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  1. #1
    Chris Lange's Avatar
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    Power Supply for Durst 401 MkII head?

    Hi all,

    I just recently came into posession of a Durst Laborator 1000 with the 401 MkII color head (the updated version of the Pavelle 401), yet it came without the transformer/power supply. Is there anyone who has a spare, or one they are getting rid of? Or are there other possibilities to resurrect the enlarger short of buying another head for it? I'm a college student, and got the enlarger for a scant $25, and mechanically it's in essentially mint condition...

  2. #2
    Mike Wilde's Avatar
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    I'm not up on the Durst heads, but I'm an electrical engineer. I'd bet that the bulb is a low voltage tungsten , maybe halgen. Likely 12V or 27V or something in that range is needed, and stabilized here is best. If it is anything like my Omega, there is likely a line voltage fan, either 120V, or, since Durst is Italian, I believe, it may be 220V. There may also be 120/22V panel lights to show the settings of the dichric filter settings.

    Good luck, hope this helps. Do not be afraid of taking 'the hood off' and looking inside for bulb type, which will guide you on that voltage, and any markings on the fan, or other bulbs if they are present.
    my real name, imagine that.

  3. #3
    ic-racer's Avatar
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    As Mike said. I think it is a 200w 24v bulb.

    A replacement transormer something like this may work:
    http://parts.digikey.com/1/parts/997...2a-167t22.html
    Last edited by ic-racer; 03-08-2010 at 08:27 AM. Click to view previous post history.

  4. #4
    Chris Lange's Avatar
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    Good to know, but the plug is also proprietary, it's a 4 pronged plug with a ground in the center, so I'm not sure what to do with that. I've heard that 120v bulbs also work fine and will have a longer life. It does take a halogen (two to be precise) and has a cooling fan that apparently needs to turn on in order for the bulbs to light as a failsafe.

    Thanks for the advice so far guys!

  5. #5
    ic-racer's Avatar
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    Quote Originally Posted by Chris Lange View Post
    Good to know, but the plug is also proprietary, it's a 4 pronged plug with a ground in the center, so I'm not sure what to do with that. I've heard that 120v bulbs also work fine and will have a longer life. It does take a halogen (two to be precise) and has a cooling fan that apparently needs to turn on in order for the bulbs to light as a failsafe.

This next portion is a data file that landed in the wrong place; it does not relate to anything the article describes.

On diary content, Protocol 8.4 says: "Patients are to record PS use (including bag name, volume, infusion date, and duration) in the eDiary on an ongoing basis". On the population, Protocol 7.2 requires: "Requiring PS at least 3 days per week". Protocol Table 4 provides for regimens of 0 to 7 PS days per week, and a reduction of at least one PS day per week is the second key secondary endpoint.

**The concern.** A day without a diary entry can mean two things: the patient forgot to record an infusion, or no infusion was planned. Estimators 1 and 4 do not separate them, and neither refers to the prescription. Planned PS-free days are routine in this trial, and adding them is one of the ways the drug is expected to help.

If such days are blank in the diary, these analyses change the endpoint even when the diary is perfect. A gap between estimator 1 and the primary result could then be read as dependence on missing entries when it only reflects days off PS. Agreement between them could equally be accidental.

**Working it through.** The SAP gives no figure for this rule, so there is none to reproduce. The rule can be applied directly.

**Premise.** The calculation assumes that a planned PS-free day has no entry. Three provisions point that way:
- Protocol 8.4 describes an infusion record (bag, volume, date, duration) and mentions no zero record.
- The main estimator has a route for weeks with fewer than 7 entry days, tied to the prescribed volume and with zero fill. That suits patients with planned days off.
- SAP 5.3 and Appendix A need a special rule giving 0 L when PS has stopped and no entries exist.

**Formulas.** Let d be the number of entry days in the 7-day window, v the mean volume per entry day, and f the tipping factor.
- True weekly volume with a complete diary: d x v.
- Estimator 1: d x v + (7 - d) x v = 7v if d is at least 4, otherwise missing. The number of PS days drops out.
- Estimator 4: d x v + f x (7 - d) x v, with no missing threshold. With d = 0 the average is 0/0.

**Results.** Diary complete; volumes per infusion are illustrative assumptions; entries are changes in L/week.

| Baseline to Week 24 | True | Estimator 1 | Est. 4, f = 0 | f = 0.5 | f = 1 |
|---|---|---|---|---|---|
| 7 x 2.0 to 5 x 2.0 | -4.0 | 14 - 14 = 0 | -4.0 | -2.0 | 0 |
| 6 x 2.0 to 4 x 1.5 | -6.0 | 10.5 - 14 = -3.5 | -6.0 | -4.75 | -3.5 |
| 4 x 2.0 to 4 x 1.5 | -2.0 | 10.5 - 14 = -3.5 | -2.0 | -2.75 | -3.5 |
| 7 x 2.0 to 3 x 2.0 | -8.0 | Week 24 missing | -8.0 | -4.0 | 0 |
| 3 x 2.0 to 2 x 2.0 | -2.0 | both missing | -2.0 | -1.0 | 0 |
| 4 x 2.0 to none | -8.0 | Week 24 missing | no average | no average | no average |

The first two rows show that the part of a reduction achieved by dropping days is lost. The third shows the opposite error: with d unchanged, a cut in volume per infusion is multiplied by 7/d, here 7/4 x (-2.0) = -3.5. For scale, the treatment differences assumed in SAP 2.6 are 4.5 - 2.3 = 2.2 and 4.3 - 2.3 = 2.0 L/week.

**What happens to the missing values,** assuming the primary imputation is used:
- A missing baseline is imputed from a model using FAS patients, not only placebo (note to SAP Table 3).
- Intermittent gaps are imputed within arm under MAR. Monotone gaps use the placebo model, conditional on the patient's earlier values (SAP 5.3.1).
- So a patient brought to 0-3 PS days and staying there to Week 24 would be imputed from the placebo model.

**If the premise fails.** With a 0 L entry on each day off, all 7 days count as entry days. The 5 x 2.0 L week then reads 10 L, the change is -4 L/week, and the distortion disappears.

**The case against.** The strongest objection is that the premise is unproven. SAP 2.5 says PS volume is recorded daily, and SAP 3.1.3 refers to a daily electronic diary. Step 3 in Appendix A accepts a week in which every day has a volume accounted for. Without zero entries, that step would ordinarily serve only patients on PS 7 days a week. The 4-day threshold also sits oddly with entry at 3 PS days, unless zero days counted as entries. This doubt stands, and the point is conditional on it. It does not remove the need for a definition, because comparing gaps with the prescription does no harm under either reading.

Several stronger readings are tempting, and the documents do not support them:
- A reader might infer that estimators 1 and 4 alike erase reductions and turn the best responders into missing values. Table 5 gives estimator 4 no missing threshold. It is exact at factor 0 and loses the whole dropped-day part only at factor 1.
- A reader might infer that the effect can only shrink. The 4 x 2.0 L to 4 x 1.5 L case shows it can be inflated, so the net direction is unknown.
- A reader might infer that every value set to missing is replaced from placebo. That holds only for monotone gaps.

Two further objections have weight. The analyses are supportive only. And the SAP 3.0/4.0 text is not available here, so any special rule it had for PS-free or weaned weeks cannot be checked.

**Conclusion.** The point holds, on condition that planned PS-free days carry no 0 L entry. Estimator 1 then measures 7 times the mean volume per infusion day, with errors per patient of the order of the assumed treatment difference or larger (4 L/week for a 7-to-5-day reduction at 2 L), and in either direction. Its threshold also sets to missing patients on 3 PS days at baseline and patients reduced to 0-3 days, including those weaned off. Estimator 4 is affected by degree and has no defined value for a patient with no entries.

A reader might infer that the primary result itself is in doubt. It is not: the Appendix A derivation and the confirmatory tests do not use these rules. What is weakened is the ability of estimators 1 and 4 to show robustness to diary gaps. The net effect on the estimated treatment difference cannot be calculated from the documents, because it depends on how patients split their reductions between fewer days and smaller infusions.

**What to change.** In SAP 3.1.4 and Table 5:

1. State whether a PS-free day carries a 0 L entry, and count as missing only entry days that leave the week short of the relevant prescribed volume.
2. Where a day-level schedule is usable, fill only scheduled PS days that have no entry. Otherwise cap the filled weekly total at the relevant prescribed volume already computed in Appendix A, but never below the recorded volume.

Thanks for the advice so far guys!

    From what I recall the pins on the 120V MR-16 shaped lamps are shaped different than the low voltage lamps. So, if you go with a 120v lamp (not a bad idea) you will also need a new socket (not a bad idea to change sockets occasionally anyway).

  6. #6

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    My LPL takes an MR-16 type lamp and the standard pins are flat, but I've had bulbs that had round pins too, the socket in mine takes both.

    The way I solved the no power supply problem for a Durst 1200 I set for VCP was to take a Chromega power supply we had with with an otherwise broken Chromega and connect it to the durst by grafting the connector from the dead enlarger onto the Durst's cord, after decyphering the power supply's pinout.
    In the case of our 1200 there are only two conductors going to the head, so the fan is apparently fed from the same circuit as the lamp, at 24 V.

    For your 401, you may need to do some wire tracing to determine what goes where. For example, my LPL's fan is line voltage, and the lamp runs from the 82 v power supply with 4 wires going to the head from the power supply.
    The bulb type will tell you what voltage it needs (once you look it up on one of the bulb supplier sites). The fan, hopefully, will have a label on it identifying what it needs to run on, or else, a manufacturer and part number you can google.

  7. #7

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    I'm using a 7.5 amp variac (variable transformer) with my Pavelle 401. I rewired the cord from the head to a standard 3-prong type to fit in the socket of the variac. The rewiring job wasn't particularly difficult -- the old cord was pretty shot anyway. One thing to watch out for is that if you set the output of the variac too high, you'll blow the bulb(!) Variacs are readily available on e*y...

    BTW, one additional benefit of the variac is that you can vary the light output without moving the f-stop off of its optimal setting. This also works with incandescent bulbs, but there could also be a color shift that will affect VC papers.

    Cheers,

    -andrew



 

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